Russian cosmonaut Oleg Kononenko, the first constructed human cartilage in microgravity of space aboard the International space station.
The bio-printers that can produce human tissue, already exist on Earth, but they work in earth’s gravity. The innovation lies in the fact that in space as a replacement of gravity used magnetism, which managed to resist microgravity and uskorenie and keep ready to build objects – for example, the cells of cartilage.
Before the experiments aboard the ISS, scientists have developed mathematical models and conducted computer simulations to study the prospects of this process and how microgravity may affect the way to build cells. The team then developed a spheroid-based cells of human cartilage that had been Packed and shipped to the ISS together with custom magnetic bioassemblies.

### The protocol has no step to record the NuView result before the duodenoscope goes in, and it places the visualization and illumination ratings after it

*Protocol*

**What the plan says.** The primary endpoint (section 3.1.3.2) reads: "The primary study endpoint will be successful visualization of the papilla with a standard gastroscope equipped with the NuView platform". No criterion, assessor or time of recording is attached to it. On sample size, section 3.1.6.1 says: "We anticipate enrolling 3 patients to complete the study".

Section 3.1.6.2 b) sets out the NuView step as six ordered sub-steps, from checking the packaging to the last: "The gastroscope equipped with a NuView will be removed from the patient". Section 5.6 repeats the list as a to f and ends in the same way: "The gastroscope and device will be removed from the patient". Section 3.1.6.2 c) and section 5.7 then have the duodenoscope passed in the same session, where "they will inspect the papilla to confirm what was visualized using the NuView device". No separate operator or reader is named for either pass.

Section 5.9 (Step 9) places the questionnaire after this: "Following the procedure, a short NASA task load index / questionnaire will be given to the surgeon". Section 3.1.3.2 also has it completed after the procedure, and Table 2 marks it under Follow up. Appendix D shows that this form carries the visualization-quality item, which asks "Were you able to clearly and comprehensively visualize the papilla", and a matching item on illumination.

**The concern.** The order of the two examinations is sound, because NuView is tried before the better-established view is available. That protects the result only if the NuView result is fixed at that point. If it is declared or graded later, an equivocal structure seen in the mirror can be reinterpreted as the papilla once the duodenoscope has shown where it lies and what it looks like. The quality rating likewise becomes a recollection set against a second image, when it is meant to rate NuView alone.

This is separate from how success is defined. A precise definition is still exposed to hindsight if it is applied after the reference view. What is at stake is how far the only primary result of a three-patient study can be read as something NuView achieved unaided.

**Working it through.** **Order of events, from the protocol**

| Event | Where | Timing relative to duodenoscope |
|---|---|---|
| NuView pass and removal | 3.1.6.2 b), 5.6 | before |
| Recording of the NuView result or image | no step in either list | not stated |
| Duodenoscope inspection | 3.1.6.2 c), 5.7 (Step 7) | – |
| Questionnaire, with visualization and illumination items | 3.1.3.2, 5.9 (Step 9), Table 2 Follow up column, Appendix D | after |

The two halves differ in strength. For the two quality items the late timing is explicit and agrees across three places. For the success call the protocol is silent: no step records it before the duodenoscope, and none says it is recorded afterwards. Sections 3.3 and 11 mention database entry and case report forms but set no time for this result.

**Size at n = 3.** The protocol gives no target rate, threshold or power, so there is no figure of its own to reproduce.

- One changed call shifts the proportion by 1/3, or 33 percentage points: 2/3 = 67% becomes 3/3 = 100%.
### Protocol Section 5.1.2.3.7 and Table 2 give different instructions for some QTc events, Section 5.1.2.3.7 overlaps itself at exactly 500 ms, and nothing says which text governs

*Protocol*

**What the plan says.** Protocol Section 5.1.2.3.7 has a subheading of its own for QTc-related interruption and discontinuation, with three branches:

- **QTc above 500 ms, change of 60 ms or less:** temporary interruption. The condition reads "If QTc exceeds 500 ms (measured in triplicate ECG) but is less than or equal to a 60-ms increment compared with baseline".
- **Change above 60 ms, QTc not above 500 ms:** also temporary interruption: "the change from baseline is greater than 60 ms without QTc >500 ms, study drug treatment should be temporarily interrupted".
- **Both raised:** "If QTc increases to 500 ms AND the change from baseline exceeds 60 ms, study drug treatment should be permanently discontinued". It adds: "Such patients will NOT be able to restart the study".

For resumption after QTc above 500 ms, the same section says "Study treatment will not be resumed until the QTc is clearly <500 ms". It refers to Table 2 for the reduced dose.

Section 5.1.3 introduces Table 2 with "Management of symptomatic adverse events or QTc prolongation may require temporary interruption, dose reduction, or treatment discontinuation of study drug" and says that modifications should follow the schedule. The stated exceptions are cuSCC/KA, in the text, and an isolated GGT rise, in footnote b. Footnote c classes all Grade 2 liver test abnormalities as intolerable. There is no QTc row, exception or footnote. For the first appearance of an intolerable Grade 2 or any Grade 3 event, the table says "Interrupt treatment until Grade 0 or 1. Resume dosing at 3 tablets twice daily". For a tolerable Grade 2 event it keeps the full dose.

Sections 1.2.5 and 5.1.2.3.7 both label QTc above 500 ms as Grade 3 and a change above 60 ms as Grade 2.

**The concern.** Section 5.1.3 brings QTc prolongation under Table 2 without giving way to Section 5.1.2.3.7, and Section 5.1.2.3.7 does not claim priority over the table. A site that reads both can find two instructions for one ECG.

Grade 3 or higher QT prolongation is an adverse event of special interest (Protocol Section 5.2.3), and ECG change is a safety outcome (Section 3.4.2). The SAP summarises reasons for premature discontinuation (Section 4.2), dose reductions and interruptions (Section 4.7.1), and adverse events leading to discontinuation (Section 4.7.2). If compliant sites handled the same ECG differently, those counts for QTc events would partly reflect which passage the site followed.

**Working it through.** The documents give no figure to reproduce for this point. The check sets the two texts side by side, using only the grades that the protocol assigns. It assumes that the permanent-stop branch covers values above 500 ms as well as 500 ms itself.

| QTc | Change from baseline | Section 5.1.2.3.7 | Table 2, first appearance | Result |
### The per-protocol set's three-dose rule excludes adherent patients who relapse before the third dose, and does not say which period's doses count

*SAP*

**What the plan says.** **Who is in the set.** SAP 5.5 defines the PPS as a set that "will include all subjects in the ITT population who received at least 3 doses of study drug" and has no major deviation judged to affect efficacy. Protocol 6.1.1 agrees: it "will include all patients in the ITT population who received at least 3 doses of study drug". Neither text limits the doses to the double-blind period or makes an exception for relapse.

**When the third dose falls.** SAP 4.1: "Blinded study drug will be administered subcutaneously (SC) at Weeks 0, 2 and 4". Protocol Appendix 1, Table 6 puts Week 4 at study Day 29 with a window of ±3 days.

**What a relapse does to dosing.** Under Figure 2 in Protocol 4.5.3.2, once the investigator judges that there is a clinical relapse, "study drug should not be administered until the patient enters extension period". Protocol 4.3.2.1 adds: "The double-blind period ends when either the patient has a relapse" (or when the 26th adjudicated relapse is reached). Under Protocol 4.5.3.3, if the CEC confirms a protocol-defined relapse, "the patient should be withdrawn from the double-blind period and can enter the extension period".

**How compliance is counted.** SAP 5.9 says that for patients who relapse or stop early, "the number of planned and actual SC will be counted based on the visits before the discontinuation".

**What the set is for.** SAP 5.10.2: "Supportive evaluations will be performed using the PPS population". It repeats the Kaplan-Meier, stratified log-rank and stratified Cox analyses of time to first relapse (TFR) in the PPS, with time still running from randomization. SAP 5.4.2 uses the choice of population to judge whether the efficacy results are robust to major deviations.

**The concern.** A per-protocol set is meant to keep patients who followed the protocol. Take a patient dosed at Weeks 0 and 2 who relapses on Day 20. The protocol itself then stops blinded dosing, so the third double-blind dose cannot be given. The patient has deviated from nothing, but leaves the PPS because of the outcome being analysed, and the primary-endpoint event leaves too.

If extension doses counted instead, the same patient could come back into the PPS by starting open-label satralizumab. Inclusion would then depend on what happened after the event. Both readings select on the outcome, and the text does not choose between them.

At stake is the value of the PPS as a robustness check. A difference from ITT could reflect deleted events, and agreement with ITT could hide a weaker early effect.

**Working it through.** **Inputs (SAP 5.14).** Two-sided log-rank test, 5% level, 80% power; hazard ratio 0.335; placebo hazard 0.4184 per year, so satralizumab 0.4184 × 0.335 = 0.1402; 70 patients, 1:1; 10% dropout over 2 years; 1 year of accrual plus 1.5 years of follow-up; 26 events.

“People have conducted biological experiments, and cultured the cells in space, but the ability to assemble these building blocks into more complex structures using the surgical bio-modelling tool appeared for the first time,” said radiologist udana demiri demirchi from Stanford University.
In the future the method of magnetic Assembly can be used in space, consisting of both biological and inorganic materials.